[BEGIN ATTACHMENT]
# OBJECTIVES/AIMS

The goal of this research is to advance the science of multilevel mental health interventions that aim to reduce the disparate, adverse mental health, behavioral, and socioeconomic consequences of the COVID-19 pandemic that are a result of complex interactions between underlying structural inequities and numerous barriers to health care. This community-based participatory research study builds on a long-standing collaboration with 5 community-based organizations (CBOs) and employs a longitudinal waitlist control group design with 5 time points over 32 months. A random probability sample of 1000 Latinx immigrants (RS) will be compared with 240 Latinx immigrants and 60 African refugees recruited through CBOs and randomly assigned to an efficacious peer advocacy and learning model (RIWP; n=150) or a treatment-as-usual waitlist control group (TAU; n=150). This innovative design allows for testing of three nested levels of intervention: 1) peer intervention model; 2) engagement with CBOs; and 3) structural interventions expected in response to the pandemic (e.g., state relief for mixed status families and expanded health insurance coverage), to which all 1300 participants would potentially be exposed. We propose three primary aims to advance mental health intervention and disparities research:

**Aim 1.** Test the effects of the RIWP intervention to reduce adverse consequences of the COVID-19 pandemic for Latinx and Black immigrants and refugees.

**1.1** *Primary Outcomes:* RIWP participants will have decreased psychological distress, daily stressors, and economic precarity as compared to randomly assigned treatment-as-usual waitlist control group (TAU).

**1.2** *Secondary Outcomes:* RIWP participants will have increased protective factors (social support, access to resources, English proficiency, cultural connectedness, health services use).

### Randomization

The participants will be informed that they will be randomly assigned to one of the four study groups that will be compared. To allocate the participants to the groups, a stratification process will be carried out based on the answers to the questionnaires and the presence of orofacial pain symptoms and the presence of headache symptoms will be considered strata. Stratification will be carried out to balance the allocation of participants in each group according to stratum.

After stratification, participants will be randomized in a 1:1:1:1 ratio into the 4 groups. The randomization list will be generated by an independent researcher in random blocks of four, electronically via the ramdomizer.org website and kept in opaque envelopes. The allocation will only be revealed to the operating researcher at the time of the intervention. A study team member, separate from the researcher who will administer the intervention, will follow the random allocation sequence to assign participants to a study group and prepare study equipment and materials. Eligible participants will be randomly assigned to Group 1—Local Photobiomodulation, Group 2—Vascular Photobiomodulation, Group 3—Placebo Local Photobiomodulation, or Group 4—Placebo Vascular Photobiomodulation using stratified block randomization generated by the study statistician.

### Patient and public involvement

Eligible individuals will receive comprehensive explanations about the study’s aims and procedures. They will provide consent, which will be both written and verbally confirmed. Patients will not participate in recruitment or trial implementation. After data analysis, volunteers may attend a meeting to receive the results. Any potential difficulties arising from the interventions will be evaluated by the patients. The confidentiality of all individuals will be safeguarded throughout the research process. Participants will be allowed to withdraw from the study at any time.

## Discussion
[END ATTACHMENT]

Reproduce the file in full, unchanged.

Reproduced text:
# OBJECTIVES/AIMS

The goal of this research is to advance the science of multilevel mental health interventions that aim to reduce the disparate, adverse mental health, behavioral, and socioeconomic consequences of the COVID-19 pandemic that are a result of complex interactions between underlying structural inequities and numerous barriers to health care. This community-based participatory research study builds on a long-standing collaboration with 5 community-based organizations (CBOs) and employs a longitudinal waitlist control group design with 5 time points over 32 months. A random probability sample of 1000 Latinx immigrants (RS) will be compared with 240 Latinx immigrants and 60 African refugees recruited through CBOs and randomly assigned to an efficacious peer advocacy and learning model (RIWP; n=150) or a treatment-as-usual waitlist control group (TAU; n=150). This innovative design allows for testing of three nested levels of intervention: 1) peer intervention model; 2) engagement with CBOs; and 3) structural interventions expected in response to the pandemic (e.g., state relief for mixed status families and expanded health insurance coverage), to which all 1300 participants would potentially be exposed. We propose three primary aims to advance mental health intervention and disparities research:

**Aim 1.** Test the effects of the RIWP intervention to reduce adverse consequences of the COVID-19 pandemic for Latinx and Black immigrants and refugees.

**1.1** *Primary Outcomes:* RIWP participants will have decreased psychological distress, daily stressors, and economic precarity as compared to randomly assigned treatment-as-usual waitlist control group (TAU).

**1.2** *Secondary Outcomes:* RIWP participants will have increased protective factors (social support, access to resources, English proficiency, cultural connectedness, health services use).

### Randomization

The participants will be informed that they will be randomly assigned to one of the four study groups that will be compared. To allocate the participants to the groups, a stratification process will be carried out based on the answers to the questionnaires and the presence of orofacial pain symptoms and the presence of headache symptoms will be considered strata. Stratification will be carried out to balance the allocation of participants in each group according to stratum.

After stratification, participants will be randomized in a 1:1:1:1 ratio into the 4 groups. The randomization list will be generated by an independent researcher in random blocks of four, electronically via the ramdomizer.org website and kept in opaque envelopes. The allocation will only be revealed to the operating researcher at the time of the intervention. A study team member, separate from the researcher who will administer the intervention, will follow the random allocation sequence to assign participants to a study group and prepare study equipment and materials. Eligible participants will be randomly assigned to Group 1—Local Photobiomodulation, Group 2—Vascular Photobiomodulation, Group 3—Placebo Local Photobiomodulation, or Group 4—Placebo Vascular Photobiomodulation using stratified block randomization generated by the study statistician.

### Patient and public involvement

Eligible individuals will receive comprehensive explanations about the study’s aims and procedures. They will provide consent, which will be both written and verbally confirmed. Patients will not participate in recruitment or trial implementation. After data analysis, volunteers may attend a meeting to receive the results. Any potential difficulties arising from the interventions will be evaluated by the patients. The confidentiality of all individuals will be safeguarded throughout the research process. Participants will be allowed to withdraw from the study at any time.

## Discussion